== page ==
If a quarter of employees are obese, it's not only their health at risk… your business may be in danger, too. We need to do more to tackle the problem – but so must ministers
Perhaps it's not entirely the government's fault that we are becoming a nation of obese people. Already around 25 per cent of us are grossly overweight – a figure that has tripled since 1980 – and it is expected that 11 million more will be obese within 20 years without urgent action.
The implications for businesses are clear and dangerous. If a quarter of your workforce are so overweight, they are going to live shorter lives than their healthier colleagues, they are more likely to have diabetes and heart disease, perform less well at work and spend more time in hospital and on sick leave.
Your business is at risk because the health of your employees is under threat. As a nation desperately needing cash to trigger growth, it is galling to read that the NHS spent £2bn last year dealing with obesity-related conditions and it estimates that the cost to the economy of obesity comes to a further £2.6bn.
There is no easy solution. Health secretary Andrew Lansley has called on businesses to do more to help tackle this impending time bomb and he's right to do so. But what can we do in our own companies? Medical cover and gym memberships for senior management are often provided though the people most likely to have the problems we are talking about are the least likely to take up these offers.
Wretched HR rules often stand in the way, too. We used to have a female member of staff who gorged herself silly so much that one of our regular customers congratulated her on becoming pregnant. I asked our general manager if we could offer her a way to tackle her weight issues but was told we couldn't because it could be construed as harassment.
The obvious ways we can make interventions is through measures such as taking out vending machines selling crisps, fizzy drinks and the like. If you have a staff canteen, ban the stodge you're more than likely to be dishing up at the moment. Make your employee of the month prize not a bottle of champagne but a voucher from organic food supplier Abel & Cole. And make your office Christmas party a sporting adventure rather than a booze-up.
As businesses, we can see the advantages of this approach. So why can't the government do the same? What health benefits do ministers offer civil servants, for example? I visit government offices and see lots of vending machines offering the offending items referred to above. Meeting desks are adorned with chocolate cakes and sugar-coated buns. So if they're not treating the problem responsibly, what chance does the rest of the country have?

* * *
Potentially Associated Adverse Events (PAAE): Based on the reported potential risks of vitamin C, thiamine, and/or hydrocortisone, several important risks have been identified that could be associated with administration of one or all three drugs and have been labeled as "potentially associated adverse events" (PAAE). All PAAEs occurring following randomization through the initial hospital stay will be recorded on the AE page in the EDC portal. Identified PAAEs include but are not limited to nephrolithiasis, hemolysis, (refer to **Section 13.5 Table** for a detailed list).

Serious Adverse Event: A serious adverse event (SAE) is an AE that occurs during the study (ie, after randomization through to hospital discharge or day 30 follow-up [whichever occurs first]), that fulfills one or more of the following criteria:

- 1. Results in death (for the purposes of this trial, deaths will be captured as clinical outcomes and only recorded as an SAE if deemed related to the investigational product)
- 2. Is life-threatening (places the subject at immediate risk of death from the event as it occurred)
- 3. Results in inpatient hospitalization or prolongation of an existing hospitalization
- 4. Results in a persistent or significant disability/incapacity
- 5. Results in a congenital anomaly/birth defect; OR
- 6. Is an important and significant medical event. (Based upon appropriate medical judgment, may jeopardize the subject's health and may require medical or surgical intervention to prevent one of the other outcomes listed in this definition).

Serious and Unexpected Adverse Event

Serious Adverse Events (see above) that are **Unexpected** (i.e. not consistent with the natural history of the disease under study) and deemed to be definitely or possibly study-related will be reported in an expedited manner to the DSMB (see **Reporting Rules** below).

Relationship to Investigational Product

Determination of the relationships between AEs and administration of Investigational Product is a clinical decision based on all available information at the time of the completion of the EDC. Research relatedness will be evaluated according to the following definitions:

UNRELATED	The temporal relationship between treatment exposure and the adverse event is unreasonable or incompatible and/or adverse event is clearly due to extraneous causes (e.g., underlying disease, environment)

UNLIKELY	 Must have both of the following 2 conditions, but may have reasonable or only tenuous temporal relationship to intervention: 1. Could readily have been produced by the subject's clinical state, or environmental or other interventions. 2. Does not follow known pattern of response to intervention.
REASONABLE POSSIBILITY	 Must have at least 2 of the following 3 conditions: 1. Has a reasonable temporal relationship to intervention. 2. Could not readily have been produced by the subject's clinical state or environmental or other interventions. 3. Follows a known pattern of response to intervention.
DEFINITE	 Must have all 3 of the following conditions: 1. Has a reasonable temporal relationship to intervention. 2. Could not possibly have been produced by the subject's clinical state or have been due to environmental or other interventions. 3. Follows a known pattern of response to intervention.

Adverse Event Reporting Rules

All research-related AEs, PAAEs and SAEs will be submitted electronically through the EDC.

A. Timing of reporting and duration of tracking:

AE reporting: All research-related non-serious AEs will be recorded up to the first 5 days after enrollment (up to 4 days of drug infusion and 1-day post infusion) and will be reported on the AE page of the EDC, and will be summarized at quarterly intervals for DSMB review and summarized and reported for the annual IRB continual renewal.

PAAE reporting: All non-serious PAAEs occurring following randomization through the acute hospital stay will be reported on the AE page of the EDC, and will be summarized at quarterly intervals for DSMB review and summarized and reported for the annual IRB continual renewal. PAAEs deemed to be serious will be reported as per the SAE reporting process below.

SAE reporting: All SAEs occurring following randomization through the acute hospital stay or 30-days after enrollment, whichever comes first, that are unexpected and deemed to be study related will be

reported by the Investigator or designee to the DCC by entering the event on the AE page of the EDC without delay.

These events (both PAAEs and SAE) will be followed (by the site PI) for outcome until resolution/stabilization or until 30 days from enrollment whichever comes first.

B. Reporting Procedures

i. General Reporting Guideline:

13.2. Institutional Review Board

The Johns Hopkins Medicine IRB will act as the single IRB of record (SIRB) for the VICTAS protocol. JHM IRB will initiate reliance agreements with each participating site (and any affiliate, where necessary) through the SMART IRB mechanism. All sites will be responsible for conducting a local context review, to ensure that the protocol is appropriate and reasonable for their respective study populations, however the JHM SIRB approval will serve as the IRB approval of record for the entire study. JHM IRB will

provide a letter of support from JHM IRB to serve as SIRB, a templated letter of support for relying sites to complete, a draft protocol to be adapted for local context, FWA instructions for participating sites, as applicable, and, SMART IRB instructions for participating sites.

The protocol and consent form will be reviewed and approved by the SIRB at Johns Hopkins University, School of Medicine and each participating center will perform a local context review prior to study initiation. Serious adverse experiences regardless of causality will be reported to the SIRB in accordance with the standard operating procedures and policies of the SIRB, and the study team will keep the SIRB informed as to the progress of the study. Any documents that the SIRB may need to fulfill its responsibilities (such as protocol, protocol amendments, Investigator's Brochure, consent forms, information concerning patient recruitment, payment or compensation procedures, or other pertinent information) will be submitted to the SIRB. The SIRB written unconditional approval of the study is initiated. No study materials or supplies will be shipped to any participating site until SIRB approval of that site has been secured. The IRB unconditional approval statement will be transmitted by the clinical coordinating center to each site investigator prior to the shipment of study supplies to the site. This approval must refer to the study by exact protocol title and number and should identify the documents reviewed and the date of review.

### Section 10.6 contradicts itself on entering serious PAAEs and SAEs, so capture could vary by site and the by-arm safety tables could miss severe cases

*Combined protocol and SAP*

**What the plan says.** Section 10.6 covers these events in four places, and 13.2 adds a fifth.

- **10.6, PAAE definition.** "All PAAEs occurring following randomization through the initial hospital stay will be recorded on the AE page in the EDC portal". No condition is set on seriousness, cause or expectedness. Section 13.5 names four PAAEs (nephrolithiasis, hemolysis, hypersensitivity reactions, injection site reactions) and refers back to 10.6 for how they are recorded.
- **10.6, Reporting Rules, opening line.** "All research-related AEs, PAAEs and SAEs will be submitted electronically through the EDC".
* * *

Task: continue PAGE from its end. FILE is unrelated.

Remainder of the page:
There are too many half-hearted initiatives around. Consider saturated fats – in New York a ban was placed on any catering establishment using them because, first, they clog up your arteries and then patients fill the hospitals. But what did we do in Britain? We asked if caterers wouldn't mind too much if they could do the same. It would be awfully nice if they would but we entirely understood if they didn't. What a joke!
In the London borough of Tower Hamlets a report showed that there were 46 fast-food outlets for every school. Walk around them and you don't see a display of certificates saying they have banned saturated fats – they know that using them makes food such as fried chicken tasty for customers.
In New York restaurants must display information about the calorie count of their dishes. People thinking they are having a Caesar salad because it's a healthy choice will be staggered to find its calorific count is higher than that of a fair number of steak cuts. I'm not popular with industry colleagues for supporting this initiative here – they think it's impractical and off-putting. But unless we have it enforced upon us to provide this information to our customers, it just won't happen.
In Europe, too, there are initiatives ministers could learn from in terms of "fat taxes". The Danish penalise food companies using saturated fats and the French do the same for those making sugary soft drinks.
We are right to be told that our businesses can and must do more to ensure we have a healthier workforce but government, heal thyself first and millions of employees. And then tackle the unscrupulous businesses that get fat by making us fat because, sadly, when it comes to our health, we need to be saved from ourselves.
Iqbal Wahhab OBE is the founder of Roast www.roast-restaurant.com